For the reasons discussed above, I certify that this proposed regulation (1) is not a “significant regulatory action” under Executive Order 12866; (2) is not a “significant rule” under the DOT Regulatory Policies and Procedures (44 FR 11034, February 26, 1979); and (3) if promulgated, will not have a significant economic impact, positive or negative, on a substantial number of small entities under the criteria of the Regulatory Flexibility Act. A copy of the draft regulatory evaluation prepared for this action is contained in the Rules Docket. A copy of it may be obtained by contacting the Rules Docket at the location provided under the caption ADDRESSES.Start List of Subjects
List of Subjects in 14 CFR Part 39End List of Subjects
The Proposed Amendment
Accordingly, pursuant to the authority delegated to me by the Administrator, the Federal Aviation Administration proposes to amend part 39 of the Federal Aviation Regulations (14 CFR part 39) as follows:Start Part
PART 39—AIRWORTHINESS DIRECTIVES
1. The authority citation for part 39 continues to read as follows:
2. Section 39.13 is amended by adding the following new airworthiness directive:
Airbus Industrie: Docket 2000-NM-70-AD.
Applicability: All Model A319, A320, and A321 series airplanes, certificated in any category.
This AD applies to each airplane identified in the preceding applicability provision, regardless of whether it has been modified, altered, or repaired in the area subject to the requirements of this AD. For airplanes that have been modified, altered, or repaired so that the performance of the requirements of this AD is affected, the owner/operator must request approval for an alternative method of compliance in accordance with paragraph (c) of this AD. The request should include an assessment of the effect of the modification, alteration, or repair on the unsafe condition addressed by this AD; and, if the unsafe condition has not been eliminated, the request should include specific proposed actions to address it.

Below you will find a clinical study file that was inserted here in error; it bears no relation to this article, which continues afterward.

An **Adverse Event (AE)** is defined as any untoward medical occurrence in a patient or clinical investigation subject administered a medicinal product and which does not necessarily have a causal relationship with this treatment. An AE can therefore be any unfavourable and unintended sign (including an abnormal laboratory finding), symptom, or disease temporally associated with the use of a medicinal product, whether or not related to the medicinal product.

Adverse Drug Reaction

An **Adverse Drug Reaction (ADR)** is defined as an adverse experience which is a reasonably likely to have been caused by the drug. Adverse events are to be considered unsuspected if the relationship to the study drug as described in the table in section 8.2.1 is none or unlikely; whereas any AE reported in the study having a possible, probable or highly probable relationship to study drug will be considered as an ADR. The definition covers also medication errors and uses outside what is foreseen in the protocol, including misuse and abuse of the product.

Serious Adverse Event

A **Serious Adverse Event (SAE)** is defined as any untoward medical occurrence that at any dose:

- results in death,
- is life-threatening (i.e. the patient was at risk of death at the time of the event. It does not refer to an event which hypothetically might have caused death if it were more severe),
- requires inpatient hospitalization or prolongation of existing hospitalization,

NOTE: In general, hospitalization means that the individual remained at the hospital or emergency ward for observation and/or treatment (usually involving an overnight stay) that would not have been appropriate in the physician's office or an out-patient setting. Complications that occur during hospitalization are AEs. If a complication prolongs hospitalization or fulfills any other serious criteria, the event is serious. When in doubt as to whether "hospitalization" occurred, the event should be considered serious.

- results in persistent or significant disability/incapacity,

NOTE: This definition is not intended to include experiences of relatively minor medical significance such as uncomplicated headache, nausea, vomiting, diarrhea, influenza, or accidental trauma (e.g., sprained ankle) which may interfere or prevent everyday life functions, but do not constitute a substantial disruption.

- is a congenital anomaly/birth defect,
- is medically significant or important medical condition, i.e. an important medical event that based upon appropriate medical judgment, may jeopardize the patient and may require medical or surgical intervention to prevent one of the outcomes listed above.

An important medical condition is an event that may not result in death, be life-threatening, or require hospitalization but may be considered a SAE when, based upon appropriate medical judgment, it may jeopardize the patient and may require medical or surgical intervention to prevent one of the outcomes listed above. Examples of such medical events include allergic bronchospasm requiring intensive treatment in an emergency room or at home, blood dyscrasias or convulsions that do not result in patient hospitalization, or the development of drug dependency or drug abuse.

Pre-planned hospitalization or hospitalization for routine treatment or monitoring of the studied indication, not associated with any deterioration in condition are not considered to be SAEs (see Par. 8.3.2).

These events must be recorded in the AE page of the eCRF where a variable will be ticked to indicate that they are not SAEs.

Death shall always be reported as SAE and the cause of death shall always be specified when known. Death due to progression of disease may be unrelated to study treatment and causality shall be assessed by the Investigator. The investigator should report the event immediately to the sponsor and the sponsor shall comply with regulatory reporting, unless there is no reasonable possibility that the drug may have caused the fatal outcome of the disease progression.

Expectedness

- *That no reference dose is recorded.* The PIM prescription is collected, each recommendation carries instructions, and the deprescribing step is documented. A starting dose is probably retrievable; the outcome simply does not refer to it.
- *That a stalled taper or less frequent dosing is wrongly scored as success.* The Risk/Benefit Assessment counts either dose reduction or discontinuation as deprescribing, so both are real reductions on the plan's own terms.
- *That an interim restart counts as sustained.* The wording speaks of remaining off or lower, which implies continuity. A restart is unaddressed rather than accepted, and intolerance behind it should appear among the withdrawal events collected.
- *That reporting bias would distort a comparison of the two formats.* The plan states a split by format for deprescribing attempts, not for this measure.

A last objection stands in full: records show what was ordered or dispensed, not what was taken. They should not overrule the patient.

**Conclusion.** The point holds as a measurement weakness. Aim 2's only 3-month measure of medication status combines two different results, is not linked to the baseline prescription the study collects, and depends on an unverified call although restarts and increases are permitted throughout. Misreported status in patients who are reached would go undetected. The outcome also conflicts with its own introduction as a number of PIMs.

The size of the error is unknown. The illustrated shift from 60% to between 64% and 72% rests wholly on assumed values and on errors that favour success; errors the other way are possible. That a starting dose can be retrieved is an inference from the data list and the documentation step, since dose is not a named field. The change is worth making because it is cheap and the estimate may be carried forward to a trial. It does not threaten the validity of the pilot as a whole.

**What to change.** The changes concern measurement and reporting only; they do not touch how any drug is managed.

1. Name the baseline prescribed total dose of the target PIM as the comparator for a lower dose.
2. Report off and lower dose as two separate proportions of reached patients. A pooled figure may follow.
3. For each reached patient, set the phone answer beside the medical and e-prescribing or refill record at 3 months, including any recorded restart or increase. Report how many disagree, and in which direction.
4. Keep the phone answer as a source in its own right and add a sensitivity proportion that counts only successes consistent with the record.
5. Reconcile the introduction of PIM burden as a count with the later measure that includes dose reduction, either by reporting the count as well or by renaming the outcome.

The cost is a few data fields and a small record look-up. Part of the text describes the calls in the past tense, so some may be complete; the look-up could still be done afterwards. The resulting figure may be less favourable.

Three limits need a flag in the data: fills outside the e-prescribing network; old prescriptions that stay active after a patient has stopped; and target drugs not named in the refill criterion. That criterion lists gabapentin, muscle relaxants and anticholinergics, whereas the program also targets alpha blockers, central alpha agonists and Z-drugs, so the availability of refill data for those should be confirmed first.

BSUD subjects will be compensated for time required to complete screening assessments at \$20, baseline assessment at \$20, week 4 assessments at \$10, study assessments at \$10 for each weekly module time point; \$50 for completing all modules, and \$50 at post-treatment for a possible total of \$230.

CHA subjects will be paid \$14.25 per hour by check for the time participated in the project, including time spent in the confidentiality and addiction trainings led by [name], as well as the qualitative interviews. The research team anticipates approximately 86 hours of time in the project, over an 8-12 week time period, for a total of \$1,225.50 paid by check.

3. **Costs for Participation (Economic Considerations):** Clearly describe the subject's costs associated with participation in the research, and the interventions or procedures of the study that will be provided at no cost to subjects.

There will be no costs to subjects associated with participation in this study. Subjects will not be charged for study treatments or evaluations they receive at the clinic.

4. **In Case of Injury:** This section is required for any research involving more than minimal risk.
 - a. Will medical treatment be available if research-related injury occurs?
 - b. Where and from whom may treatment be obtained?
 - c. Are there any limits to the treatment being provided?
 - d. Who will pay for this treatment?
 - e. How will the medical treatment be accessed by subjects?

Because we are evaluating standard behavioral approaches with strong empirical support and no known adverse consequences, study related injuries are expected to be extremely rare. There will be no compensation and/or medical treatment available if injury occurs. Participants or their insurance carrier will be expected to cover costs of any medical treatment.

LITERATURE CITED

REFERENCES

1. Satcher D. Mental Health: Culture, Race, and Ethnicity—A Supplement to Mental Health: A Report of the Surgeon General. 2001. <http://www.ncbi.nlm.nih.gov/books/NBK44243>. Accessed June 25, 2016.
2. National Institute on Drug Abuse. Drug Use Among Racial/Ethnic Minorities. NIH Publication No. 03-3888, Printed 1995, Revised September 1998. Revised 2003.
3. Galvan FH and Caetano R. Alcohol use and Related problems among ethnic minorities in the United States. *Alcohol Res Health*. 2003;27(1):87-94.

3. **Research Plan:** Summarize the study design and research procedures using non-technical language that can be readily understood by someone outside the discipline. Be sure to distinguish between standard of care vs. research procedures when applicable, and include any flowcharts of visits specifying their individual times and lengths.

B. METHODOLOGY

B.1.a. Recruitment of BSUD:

Compliance: Required as indicated, unless accomplished previously.
To ensure continued structural integrity of these airplanes, accomplish the following:
Airworthiness Limitations Revision
(a) Within 30 days after the effective date of this AD, revise the Airworthiness Limitations Section (ALS) of the Instructions for Continued Airworthiness by incorporating Section 9-1, “Life Limits/Monitored Parts,” Revision 1, dated August 13, 1999, of the Airbus A319/A320/A321 Maintenance Planning Document, Volume 1, and Airbus Industrie A319/A320/A321 Airworthiness Limitation Items AI/SE-M4/95A.0252/96, Issue 3, dated May 27, 1999, into the ALS.
(b) Except as provided by paragraph (c) of this AD: After the actions specified in paragraph (a) of this AD have been accomplished, no alternative inspections or Start Printed Page 66200inspection intervals may be approved for the structural elements specified in the document listed in paragraph (a) of this AD.
Alternative Methods of Compliance
(c) An alternative method of compliance or adjustment of the compliance time that provides an acceptable level of safety may be used if approved by the Manager, International Branch, ANM-116, FAA, Transport Airplane Directorate. Operators shall submit their requests through an appropriate FAA Principal Maintenance Inspector, who may add comments and then send it to the Manager, International Branch, ANM-116.
Information concerning the existence of approved alternative methods of compliance with this AD, if any, may be obtained from the International Branch, ANM-114.
Special Flight Permits
(d) Special flight permits may be issued in accordance with sections 21.197 and 21.199 of the Federal Aviation Regulations (14 CFR 21.197 and 21.199) to operate the airplane to a location where the requirements of this AD can be accomplished.
Issued in Renton, Washington, on October 27, 2000.
Donald L. Riggin,
Acting Manager, Transport Airplane Directorate, Aircraft Certification Service.
[FR Doc. 00-28092 Filed 11-2-00; 8:45 am]